Dog owners who are responsible know that good dogs are not made, they’re trained. Dogs who are well trained tend to be happier. They know what to expect and when to expect it. This also provides a safer environment for you, the dog, and your neighbors. Here are some useful tips on finding a proper trainer, or becoming a good one yourself.
It is important that you also train your dog at mealtime with a specific routine. Feed your dog at the same time everyday and giving your dog fifteen minutes to eat will help your dog remember when it is time to eat. Your dog will learn to eat in a few minutes instead of going back to the food bowl all day long.
Most of the time children and dogs get along wonderfully. Children, however, often tend to mimic what they hear adults doing. Don’t let your young child repetitively give commands to your dog. The dog will learn to disregard the command because they know there will be no repercussions for doing so.
Training your puppy should start as early as 6 weeks old. The earlier you can start training your new pup, the better the results will be. Studies have found that dogs are the most receptive to training from 6 to 14 weeks old so use that time wisely.
When you are working on commands with your dog, work only on one command at a time, and only say the command one time. Do not say the command word more than once. Your goal is for your dog to obey the command immediately. You don’t want to have to say the same thing over and over.
Socialization skills are an important part of a well-rounded training program for any canine companion. Learning to get along with adults, children and other pets makes for a happy dog that is welcome in his surroundings. Socializing your dog is easy and can be incorporated into your daily activities. An evening dog walk, trip to the park or visit to the pet store can provide a great opportunity to expose your dog to short interactions with neighbors and their pets, while getting much needed exercise and bonding time with you.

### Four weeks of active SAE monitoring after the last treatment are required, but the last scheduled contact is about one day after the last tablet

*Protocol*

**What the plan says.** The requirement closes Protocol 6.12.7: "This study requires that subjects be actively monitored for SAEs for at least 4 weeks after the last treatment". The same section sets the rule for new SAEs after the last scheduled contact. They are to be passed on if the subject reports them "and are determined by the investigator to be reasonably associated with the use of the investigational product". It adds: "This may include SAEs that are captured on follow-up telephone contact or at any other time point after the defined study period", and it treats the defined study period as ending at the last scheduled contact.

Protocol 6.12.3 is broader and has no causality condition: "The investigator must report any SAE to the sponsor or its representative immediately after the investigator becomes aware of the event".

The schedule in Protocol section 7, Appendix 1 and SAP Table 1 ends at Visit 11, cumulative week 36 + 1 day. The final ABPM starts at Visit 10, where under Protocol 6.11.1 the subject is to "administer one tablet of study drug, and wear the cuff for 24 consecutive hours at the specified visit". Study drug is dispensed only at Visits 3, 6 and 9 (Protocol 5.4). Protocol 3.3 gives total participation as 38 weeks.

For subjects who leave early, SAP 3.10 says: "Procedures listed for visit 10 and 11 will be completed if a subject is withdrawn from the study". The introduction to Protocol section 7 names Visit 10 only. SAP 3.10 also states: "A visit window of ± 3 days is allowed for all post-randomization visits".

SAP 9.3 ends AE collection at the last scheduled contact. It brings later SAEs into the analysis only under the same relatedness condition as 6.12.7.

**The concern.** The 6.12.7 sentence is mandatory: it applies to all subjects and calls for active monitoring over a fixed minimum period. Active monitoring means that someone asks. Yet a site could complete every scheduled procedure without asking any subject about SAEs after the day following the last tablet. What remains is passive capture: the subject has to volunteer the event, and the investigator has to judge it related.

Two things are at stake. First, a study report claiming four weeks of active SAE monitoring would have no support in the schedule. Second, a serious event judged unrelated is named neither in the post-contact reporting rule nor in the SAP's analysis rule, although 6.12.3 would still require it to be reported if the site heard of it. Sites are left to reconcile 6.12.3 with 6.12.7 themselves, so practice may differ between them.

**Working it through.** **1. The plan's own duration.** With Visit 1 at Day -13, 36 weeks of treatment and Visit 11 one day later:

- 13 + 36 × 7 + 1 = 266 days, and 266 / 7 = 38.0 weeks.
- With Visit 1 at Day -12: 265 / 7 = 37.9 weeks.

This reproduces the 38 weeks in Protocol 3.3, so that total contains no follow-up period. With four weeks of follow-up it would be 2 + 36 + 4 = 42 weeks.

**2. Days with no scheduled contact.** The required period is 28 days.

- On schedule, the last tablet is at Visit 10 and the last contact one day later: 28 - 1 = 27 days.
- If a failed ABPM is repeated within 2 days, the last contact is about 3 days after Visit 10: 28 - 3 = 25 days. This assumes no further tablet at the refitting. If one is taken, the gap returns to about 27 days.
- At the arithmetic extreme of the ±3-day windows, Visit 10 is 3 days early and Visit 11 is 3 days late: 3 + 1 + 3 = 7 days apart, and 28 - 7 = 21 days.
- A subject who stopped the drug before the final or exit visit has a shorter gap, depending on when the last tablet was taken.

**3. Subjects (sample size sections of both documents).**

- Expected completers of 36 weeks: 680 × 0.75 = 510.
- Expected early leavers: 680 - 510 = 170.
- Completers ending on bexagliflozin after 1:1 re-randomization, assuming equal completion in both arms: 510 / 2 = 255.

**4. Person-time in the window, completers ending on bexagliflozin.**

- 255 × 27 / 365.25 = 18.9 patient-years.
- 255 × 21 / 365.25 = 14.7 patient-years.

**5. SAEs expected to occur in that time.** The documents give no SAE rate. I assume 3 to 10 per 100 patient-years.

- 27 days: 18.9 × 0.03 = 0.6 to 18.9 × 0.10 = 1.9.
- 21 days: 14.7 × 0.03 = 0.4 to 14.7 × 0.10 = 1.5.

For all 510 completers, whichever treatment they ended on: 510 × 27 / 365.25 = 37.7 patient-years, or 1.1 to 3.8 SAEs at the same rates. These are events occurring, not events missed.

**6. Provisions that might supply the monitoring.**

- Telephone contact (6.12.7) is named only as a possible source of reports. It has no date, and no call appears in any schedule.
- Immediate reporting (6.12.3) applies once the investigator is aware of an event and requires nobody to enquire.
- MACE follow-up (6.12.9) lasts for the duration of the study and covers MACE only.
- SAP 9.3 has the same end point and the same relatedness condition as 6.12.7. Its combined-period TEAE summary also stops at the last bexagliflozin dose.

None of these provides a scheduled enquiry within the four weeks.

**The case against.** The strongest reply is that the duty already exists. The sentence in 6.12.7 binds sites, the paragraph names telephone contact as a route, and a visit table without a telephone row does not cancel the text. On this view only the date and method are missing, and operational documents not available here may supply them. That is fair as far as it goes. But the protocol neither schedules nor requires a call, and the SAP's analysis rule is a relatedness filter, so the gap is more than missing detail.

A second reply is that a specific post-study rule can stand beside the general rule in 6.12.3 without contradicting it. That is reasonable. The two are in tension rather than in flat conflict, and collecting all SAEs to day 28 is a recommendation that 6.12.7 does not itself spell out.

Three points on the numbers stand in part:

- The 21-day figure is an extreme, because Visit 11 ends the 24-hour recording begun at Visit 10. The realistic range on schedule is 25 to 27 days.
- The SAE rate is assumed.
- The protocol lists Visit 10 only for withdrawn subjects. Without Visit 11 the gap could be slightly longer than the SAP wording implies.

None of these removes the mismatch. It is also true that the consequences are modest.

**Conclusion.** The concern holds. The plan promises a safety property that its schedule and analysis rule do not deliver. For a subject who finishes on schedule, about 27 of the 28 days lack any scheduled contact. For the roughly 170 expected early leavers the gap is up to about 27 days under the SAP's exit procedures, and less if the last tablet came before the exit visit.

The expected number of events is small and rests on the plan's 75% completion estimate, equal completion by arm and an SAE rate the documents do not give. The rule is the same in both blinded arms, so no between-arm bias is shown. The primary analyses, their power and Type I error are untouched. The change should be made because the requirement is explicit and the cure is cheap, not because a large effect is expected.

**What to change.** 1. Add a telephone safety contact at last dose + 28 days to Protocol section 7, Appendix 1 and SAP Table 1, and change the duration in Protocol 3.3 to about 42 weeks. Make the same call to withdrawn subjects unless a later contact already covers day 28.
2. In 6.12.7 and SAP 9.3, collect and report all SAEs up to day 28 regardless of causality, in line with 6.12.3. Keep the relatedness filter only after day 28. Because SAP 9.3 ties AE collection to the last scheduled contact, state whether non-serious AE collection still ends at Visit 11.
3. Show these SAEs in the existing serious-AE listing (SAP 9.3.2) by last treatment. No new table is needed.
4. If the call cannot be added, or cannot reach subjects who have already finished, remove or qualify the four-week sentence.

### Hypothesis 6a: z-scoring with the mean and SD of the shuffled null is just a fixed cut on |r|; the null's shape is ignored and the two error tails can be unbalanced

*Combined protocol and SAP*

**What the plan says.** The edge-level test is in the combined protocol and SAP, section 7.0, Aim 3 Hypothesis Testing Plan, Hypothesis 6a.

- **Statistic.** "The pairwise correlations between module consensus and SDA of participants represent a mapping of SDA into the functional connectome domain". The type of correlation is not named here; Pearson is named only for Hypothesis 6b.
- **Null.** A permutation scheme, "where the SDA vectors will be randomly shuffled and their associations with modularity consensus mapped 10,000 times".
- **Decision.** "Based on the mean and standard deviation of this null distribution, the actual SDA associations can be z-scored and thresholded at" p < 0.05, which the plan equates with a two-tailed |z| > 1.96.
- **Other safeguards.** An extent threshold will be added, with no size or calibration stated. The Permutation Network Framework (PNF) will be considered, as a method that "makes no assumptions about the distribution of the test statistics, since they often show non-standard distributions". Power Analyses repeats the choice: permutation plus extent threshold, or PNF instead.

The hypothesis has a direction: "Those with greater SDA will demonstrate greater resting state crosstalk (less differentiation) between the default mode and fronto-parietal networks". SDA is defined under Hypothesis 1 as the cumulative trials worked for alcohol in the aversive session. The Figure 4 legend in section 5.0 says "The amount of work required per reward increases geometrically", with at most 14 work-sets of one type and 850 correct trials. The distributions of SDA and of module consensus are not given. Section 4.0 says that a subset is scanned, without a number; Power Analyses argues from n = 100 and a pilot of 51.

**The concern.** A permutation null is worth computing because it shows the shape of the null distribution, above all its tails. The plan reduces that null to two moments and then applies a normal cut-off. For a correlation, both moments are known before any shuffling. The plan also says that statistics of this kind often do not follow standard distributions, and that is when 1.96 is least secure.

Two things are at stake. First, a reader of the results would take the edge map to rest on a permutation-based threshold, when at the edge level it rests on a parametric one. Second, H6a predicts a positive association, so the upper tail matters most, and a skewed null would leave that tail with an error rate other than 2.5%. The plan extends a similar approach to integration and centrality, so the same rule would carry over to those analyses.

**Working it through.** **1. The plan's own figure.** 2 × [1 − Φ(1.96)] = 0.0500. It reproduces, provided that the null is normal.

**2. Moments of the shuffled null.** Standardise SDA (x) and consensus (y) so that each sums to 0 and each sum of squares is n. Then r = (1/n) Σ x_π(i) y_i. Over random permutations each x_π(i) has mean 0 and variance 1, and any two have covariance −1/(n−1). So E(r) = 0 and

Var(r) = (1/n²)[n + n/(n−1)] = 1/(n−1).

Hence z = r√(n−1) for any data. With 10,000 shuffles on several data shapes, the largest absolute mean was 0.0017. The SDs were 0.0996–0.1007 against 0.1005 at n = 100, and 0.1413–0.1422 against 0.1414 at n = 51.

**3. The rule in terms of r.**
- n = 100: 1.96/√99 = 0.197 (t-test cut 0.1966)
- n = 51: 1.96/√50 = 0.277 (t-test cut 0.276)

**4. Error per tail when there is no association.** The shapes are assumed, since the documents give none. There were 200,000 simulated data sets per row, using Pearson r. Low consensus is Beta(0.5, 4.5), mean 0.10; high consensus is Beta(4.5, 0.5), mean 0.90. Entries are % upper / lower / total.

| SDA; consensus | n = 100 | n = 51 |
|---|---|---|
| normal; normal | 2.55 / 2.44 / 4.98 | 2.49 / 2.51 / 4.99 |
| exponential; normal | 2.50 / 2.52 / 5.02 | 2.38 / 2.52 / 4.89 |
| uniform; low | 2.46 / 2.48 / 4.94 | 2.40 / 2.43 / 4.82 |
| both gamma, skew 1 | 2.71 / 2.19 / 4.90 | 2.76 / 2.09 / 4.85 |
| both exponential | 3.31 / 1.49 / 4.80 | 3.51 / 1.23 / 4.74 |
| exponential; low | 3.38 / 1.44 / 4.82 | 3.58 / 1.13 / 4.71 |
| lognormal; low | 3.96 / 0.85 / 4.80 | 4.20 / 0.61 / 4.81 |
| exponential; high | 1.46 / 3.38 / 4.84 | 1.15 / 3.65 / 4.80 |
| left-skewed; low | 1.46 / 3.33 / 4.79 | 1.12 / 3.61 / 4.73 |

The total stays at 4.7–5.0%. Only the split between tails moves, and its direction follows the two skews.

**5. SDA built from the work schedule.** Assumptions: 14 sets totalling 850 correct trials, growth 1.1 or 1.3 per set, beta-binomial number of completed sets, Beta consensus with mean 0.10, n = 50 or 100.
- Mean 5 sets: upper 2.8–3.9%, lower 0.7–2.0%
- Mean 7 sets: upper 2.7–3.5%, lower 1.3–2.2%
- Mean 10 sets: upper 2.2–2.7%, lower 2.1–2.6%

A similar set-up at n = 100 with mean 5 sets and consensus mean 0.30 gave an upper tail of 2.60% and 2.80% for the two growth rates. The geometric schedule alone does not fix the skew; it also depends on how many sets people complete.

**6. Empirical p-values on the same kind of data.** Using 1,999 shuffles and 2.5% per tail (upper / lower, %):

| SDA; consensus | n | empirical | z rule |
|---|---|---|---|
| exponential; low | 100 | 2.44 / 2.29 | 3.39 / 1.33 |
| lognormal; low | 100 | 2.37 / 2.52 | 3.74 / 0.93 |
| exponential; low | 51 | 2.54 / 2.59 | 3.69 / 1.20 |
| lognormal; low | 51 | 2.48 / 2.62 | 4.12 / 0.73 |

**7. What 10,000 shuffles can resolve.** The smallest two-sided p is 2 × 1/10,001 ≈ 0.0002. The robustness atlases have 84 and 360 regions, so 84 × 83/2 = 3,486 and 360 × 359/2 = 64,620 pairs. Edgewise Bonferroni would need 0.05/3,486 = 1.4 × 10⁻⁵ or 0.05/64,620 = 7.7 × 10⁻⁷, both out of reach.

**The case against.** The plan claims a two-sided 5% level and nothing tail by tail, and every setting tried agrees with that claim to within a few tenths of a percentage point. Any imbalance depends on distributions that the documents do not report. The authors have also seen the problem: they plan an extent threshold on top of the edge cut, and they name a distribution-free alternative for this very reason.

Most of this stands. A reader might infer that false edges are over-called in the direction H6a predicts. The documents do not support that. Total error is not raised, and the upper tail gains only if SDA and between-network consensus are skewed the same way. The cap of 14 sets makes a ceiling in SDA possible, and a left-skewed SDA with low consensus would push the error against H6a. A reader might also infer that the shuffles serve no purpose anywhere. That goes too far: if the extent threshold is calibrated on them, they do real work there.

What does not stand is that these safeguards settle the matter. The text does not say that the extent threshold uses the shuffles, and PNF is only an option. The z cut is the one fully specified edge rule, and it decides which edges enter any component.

Stop a training session with your dog if you become angry with it. If you are angry at your dog, will not be able to train it fairly. You may be especially prone to dishing out unnecessarily harsh punishments, causing your dog to fear you rather than learn anything from that training session.
Start training your dog as early in its life as possible, but not younger than about seven weeks. This helps build an early bond between you as the owner and trainer and the dog. However, starting too early will simply overstress the dog; a very young puppy won’t learn anything from training sessions.
We hope these tips will help you and other people enjoy your dog to the fullest. Proper training makes dog ownership more rewarding and less stressful. Whether you train your dog yourself, or hire a professional, the fact that your dog is being trained is of the utmost importance.